An oversized furnace is a very wasteful shortcut taken by many LEED homebuilders and HVAC service providers.
The result is that many unsuspecting homeowners are straddled with an appliance that overly dries their indoor air, wastes copious energy, and sends a lot of money right up the chimney.
When it comes to heating appliances, bigger is usually not better. The only truly green heating or cooling system is one that is appropriately sized for the building.
HVAC Efficiency Numbers
The most common heating appliance efficiency rating you will probably encounter is known as the Annual Fuel Utilization Efficiency rating (AFUE).
To be clear, AFUE is a rating of efficiency for combustion furnace or boiler appliances, to include natural gas, propane, and fuel oil. A typical builder-grade open-combustion gas furnace will likely have an AFUE of between the mid to high 80% range. High efficiency sealed-combustion gas heating appliances can attain efficiencies of 95% or even a little more.
Heat pumps, similar in construction to an air conditioner with the addition of an extra valve, move thermal energy from outdoor air to indoor air during the summer, and then from indoor air to outdoor during the summer months.
Heat pump efficiency ratings are expressed as SEER (Seasonal Energy Efficiency Ratio). The higher the SEER number, the greater the efficiency of the appliance.
Electric resistance heat appliances can be assumed to have a near 100% efficiency rating, since the fuel conversion efficiency loss occurs at the utility. Note that while the efficiency of electric resistance heat appliances is high (all electrical energy is converted to heat), these are usually not the most economical heating options.
The Efficiency of Nearly All Heating and Cooling Equipment Suffers If the Unit Is Oversized
In the case of combustion heating equipment, a unit that is too large for the area and heat load that it is serving will short-cycle, meaning that the published efficiency rating of the unit cannot be reached.
The efficiency rating of any appliance assumes that the unit has reached a steady-state of operation during the majority of a burn cycle. When a heating appliance first starts, efficiency is low, but quickly increases until a steady-state at or near the published efficiency rating is reached.
A furnace that is too large for the building being heated will come on, and then cycle off before the unit reaches an efficient operating state, since the building has quickly reached the thermostat temperature set-point. Over time, the furnace cycles through many short, inefficient burns, none of them lasting long enough to reach an efficient operation state.
A properly sized unit will have a lower thermal output and stay on longer, spending most of the operational duty cycle in an efficient burn state and saving money in the process.
An Oversized Furnace May Not Last Long
Newer high efficiency sealed combustion gas appliances may suffer from a reduced useful life when oversized. Short-cycling is detrimental to the secondary heat exchanger in these units.
This was one of the big industry shake-ups when these units first hit the market. HVAC contractors who had forever installed units oversized for the homes they were being placed in, continued these practices with high-efficiency units. The result was that many homeowners experienced total failure of their new heating equipment in a short period, all because the wrong sized unit was installed.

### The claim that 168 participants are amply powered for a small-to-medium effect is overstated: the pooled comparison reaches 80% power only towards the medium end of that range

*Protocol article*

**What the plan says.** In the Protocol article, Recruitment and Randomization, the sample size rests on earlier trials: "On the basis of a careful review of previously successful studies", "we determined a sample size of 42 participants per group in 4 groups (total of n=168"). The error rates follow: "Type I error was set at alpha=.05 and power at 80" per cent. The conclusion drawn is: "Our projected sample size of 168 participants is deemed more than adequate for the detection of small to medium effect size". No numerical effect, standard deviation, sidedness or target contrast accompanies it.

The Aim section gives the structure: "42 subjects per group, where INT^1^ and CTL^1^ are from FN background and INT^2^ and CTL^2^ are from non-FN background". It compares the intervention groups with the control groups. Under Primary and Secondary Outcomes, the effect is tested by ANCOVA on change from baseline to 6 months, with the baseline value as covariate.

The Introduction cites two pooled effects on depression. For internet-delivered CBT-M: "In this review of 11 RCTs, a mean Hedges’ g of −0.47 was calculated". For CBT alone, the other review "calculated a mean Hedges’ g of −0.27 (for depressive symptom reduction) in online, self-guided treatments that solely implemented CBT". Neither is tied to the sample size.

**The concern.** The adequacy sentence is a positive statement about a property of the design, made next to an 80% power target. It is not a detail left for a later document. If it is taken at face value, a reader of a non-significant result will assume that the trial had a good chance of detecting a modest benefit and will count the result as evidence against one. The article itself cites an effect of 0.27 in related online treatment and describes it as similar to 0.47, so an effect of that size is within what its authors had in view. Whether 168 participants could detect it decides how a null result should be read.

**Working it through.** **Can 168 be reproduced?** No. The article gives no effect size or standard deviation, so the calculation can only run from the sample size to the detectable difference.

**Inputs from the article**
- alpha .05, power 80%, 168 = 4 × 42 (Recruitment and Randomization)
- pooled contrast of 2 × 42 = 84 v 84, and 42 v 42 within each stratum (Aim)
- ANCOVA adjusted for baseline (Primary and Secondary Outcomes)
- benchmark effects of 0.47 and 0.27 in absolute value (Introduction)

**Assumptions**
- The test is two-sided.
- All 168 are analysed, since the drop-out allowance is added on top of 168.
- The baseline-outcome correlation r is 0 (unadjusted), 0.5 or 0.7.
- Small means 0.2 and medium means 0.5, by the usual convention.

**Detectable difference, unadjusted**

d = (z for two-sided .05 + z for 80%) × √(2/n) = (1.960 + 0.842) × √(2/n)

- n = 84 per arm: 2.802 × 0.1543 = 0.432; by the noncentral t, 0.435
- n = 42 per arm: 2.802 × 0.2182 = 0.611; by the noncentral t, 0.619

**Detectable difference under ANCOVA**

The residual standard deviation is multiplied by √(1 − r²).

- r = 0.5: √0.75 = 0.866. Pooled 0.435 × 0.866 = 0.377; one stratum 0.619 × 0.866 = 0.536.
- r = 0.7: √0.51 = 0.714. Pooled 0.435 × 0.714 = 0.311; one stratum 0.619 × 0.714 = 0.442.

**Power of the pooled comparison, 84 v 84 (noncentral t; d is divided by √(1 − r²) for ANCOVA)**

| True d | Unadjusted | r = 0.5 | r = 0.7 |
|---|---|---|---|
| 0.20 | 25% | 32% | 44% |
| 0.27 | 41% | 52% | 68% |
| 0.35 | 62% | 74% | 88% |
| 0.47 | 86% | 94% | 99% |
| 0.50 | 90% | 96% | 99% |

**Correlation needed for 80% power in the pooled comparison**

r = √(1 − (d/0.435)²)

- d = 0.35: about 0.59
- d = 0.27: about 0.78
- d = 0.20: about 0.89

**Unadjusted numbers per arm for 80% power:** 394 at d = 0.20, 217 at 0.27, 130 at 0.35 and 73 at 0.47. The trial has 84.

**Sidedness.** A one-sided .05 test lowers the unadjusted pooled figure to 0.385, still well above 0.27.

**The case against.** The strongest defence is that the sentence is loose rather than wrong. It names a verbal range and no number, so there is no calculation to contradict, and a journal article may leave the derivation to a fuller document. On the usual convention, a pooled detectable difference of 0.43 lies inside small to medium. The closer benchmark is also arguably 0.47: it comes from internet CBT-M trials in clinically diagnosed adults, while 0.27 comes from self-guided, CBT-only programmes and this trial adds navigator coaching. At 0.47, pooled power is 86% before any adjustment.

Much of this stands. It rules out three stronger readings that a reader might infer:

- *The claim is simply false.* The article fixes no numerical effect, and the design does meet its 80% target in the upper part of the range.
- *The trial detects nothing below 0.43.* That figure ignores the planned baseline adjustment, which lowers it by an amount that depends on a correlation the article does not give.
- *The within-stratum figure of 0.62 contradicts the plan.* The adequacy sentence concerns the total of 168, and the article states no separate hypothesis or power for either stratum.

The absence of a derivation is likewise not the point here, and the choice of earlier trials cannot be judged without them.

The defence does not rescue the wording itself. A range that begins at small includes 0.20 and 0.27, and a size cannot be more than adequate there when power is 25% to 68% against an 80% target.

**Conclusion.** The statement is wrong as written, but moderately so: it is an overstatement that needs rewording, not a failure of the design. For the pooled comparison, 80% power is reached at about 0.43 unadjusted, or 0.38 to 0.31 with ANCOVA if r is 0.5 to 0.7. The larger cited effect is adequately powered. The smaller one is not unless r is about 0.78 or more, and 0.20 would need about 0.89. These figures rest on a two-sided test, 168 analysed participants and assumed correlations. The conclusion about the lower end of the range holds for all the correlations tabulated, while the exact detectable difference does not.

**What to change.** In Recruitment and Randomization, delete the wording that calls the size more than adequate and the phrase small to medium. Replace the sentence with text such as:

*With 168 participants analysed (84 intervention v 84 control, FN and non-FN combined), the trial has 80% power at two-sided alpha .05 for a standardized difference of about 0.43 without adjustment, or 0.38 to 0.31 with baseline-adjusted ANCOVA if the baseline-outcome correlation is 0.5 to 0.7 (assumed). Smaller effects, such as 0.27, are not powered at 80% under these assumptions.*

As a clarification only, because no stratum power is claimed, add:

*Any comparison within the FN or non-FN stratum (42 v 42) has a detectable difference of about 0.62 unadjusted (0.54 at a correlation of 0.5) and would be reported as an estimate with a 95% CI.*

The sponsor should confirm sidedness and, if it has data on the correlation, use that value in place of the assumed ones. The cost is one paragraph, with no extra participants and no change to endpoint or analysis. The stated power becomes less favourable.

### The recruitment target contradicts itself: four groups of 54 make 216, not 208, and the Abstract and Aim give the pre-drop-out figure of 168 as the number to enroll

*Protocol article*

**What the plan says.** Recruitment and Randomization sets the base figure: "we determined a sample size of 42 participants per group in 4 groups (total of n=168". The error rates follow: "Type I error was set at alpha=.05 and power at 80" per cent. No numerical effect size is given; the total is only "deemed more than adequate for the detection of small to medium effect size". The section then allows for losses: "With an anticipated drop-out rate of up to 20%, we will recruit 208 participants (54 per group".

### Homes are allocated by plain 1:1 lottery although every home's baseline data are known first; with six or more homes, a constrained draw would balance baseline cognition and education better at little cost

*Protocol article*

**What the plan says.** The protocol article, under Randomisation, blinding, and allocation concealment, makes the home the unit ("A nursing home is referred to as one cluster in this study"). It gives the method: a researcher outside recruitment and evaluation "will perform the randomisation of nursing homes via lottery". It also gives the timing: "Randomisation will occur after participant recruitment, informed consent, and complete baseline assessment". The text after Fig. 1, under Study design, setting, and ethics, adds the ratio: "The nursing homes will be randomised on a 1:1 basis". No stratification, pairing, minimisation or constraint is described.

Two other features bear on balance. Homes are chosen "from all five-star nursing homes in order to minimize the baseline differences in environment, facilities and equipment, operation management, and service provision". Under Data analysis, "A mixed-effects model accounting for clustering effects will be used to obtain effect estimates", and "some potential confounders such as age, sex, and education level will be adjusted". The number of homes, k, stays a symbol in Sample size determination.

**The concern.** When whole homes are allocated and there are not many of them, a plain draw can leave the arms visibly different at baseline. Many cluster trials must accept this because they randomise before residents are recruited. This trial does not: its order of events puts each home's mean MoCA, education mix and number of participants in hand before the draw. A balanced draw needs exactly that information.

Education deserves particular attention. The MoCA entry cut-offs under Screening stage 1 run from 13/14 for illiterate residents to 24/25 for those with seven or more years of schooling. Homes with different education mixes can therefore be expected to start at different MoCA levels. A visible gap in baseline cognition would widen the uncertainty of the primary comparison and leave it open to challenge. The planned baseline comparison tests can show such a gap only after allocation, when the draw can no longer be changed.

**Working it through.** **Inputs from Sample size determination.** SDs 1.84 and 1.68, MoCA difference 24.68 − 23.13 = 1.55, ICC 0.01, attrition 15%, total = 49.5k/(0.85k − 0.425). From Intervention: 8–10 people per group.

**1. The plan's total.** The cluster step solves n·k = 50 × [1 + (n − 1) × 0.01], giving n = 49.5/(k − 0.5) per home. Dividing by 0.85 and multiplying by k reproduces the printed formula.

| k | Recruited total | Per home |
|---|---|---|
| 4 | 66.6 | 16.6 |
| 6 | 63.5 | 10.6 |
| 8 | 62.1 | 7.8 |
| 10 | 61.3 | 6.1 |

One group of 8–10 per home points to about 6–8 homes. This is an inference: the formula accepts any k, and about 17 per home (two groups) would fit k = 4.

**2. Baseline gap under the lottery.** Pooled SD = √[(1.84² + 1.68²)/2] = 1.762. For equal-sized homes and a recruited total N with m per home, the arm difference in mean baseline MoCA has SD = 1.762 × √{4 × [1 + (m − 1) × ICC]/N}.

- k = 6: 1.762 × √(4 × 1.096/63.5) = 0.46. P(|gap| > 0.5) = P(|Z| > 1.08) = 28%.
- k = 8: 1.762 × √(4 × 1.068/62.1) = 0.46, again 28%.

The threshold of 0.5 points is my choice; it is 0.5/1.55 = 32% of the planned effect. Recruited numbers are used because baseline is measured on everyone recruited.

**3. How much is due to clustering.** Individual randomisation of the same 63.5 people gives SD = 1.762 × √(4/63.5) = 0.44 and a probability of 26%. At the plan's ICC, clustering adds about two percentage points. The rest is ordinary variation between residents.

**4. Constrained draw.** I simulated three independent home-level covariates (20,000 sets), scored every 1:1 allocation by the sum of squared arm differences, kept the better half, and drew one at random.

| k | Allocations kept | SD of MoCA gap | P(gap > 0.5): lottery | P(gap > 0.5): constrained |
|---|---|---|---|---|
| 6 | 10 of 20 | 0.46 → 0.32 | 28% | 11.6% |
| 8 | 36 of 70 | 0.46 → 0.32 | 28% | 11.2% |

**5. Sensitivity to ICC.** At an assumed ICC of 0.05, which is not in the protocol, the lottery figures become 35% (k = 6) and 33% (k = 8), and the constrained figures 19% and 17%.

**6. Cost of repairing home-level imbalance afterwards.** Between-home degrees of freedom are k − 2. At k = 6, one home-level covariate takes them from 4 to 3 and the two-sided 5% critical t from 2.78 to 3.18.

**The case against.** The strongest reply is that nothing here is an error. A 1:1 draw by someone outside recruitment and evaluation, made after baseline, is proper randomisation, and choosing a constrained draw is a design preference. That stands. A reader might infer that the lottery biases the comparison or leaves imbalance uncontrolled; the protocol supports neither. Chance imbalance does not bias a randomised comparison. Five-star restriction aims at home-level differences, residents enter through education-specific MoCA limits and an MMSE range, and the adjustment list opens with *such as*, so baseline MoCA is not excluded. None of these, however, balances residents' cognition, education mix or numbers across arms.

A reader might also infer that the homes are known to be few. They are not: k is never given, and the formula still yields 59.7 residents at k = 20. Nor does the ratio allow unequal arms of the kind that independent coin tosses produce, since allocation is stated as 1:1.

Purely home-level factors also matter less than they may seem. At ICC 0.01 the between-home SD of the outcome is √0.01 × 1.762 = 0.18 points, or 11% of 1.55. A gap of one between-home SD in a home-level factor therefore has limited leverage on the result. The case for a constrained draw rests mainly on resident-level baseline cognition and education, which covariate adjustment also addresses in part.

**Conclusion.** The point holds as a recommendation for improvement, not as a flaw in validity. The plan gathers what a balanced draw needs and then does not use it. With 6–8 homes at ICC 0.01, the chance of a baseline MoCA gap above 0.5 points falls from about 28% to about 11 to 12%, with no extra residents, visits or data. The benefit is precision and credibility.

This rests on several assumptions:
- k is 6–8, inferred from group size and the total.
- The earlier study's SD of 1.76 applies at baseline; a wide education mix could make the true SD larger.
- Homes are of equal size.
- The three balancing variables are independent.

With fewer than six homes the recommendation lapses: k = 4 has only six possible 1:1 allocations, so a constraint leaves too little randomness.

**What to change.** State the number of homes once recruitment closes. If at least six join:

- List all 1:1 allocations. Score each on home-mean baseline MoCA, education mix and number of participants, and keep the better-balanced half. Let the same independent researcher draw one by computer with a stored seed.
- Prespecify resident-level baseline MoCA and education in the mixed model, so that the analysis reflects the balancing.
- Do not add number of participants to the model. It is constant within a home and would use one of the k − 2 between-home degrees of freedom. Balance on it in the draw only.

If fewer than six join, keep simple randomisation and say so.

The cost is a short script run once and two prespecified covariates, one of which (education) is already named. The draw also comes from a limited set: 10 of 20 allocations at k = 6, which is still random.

Modulated Combustion: The Best of Both Worlds
High-end combustion heating units may feature modulated combustion technology. Utilizing both exterior and interior thermostats, along with a microprocessor logic system, these units produce reduced heat output for longer burn cycles when only a little heat is needed, and then can ramp up thermal output when it’s really cold outside.
At any point in the operational cycle of modulating heat appliances, the most efficient operating state can be maintained.
Sizing a Furnace
The US Standard for HVAC equipment sizing is the Air Conditioning Contractor’s Association of America (ACCA) Manual J and Manual S. Other sizing tools such as building load calculation software and system designed software should be based on the ACCA guidelines, calculations, and data.
The ACCA Standards evaluate heating and cooling load based on a large number of factors to include climate, home insulation, window size and grade, and several other important data variables.
Any contractor who uses a rule of thumb or “professional experience” to size your heating system is, at best, only guessing. It is just as likely that they are selling you the product that gets them the biggest commission check.
Make no mistake, guessing is going to cost you every time you pay your heating energy bill.
The bottom line is that any heating installation contractor your hire should guarantee that your new furnace will be appropriately sized for the actual heating needs of your building using the ACCA standards. In my opinion, any contractor who gives any other answer should be dismissed.
If you worry that your current furnace may be oversized, a reputable residential energy auditor should be able to evaluate your home and determine if your system is appropriately sized.
About the Author:
David Arthur is a LEED-AP and Energy Auditor. He is the editor of GreenHomesConsultant.com.